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Insolvency (Protection of Essential Supplies) Order 2015

Volume 760: debated on Monday 23 March 2015

Motion to Consider

Moved by

That the Grand Committee do consider the Insolvency (Protection of Essential Supplies) Order 2015.

Relevant document: 23rd Report from the Joint Committee on Statutory Instruments

My Lords, this order puts into effect a power taken in the Enterprise and Regulatory Reform Act two years ago during its passage through Parliament. I should remind noble Lords that that power was added to the Act following an amendment tabled by the noble Lord, Lord Stevenson of Balmacara. I am sorry that he has been unable to stay to see his baby come through into the statutory instrument.

The order supports the rescue of viable insolvent businesses by amending the Insolvency Act 1986 to safeguard the supply of IT and utility supply during administration and voluntary arrangements where business rescue is viable. It does this in two ways. The first is by extending the list of suppliers of goods and services that under current insolvency law are prevented from demanding payment of pre-insolvency debt as a condition of continuing to supply the business. As well as utility providers, that list will now also include the suppliers of IT goods and services, as well as intermediary providers or the on-sellers of utilities such as landlords.

As we have seen from discussions on the Consumer Rights Bill and the Small Business, Enterprise and Employment Bill, IT is now a universal tool for doing business. By ensuring the continuation of essential supplies such as IT to businesses in administration and voluntary arrangements, we estimate that creditors will benefit by around £50 million each year, and because a distressed business can continue, this also benefits the employees. Secondly, the order amends the law to prevent such suppliers from exercising contractual terms that entitle them to terminate the contract or increase charges for the supply on account of the insolvency. This amendment will ensure the continued supply of the essential service on the same terms as before the insolvency.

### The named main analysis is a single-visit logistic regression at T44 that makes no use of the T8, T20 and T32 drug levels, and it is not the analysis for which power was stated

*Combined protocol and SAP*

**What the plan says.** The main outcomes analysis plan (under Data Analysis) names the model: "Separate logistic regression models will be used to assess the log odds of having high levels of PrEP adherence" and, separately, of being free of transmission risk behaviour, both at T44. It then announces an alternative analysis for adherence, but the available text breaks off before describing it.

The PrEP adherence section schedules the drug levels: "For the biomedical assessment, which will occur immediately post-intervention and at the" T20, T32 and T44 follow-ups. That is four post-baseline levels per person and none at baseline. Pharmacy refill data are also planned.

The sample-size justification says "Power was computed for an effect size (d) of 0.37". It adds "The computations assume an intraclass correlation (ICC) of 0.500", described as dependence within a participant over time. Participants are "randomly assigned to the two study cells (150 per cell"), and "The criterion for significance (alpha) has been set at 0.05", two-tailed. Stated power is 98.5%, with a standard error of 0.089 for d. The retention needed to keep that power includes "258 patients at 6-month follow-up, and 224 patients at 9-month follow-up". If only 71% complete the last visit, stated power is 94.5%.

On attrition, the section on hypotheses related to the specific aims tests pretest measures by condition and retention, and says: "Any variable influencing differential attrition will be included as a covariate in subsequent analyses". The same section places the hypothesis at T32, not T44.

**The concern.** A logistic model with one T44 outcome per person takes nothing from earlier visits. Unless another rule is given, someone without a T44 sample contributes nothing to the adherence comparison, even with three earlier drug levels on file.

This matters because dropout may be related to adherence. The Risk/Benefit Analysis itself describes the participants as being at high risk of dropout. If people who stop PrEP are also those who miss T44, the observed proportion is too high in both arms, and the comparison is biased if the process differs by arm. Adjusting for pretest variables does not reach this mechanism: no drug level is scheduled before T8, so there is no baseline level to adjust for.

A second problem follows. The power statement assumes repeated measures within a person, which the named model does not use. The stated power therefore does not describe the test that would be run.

I recognise that prohibiting suppliers from exercising contractual rights interferes with contractual freedoms, which is why we have used the time since the power was taken two years ago to ensure that there are adequate safeguards for those suppliers which are affected. During the consultation process a number of energy providers, large and smaller, independent providers, raised concerns about the adequacy of the safeguards. We have listened to these concerns, and the safeguards included in this order strike a balance between the need to secure the supply of essential services and the need to protect the interests of suppliers. These safeguards include a right for the supplier to request a personal guarantee from the insolvency practitioner at any point in the insolvency as a condition of continuing supply. The supplier can also terminate the contract where payment for ongoing supply remains outstanding 28 days after payment is due. In the case of hardship, the supplier will be able to apply to the court for permission to terminate the contract. Suppliers have also said that early engagement with the insolvency practitioner would go a long way in helping them better to manage their supply costs. Consequently, the Government will provide guidance to insolvency practitioners urging them to make early contact with suppliers as to their future energy use.

To sum up, I believe that the benefit this measure brings in rescuing businesses makes intervention in contractual rights justifiable in those sectors where the supplies are truly essential and without which the continuation of a business would be impossible. I therefore commend this order to the Committee and I beg to move.

My Lords, I welcome the Minister’s introduction of the order and I can assure her that it was not a lack of interest; I had agreed to deal with this. My timing was a little belated, but I have managed to fulfil my obligation. We welcome the order. I have listened carefully to what the Minister said and it is clear that a balance has been struck between trying to ensure the continuation of businesses and the benefits that that can bring both to the employer and employees, while also ensuring that reasonable safeguards are in place. I also welcome the fact that guidance is to be issued to insolvency practitioners because obviously, in order to make this work, they need to engage as quickly as possible.

I do not have anything further to add because, as the Minister has described it, it is my noble friend Lord Stevenson of Balmacara’s baby, although I am not sure who could be classified as the midwife being called here. In any event, we welcome the successful delivery.

Motion agreed.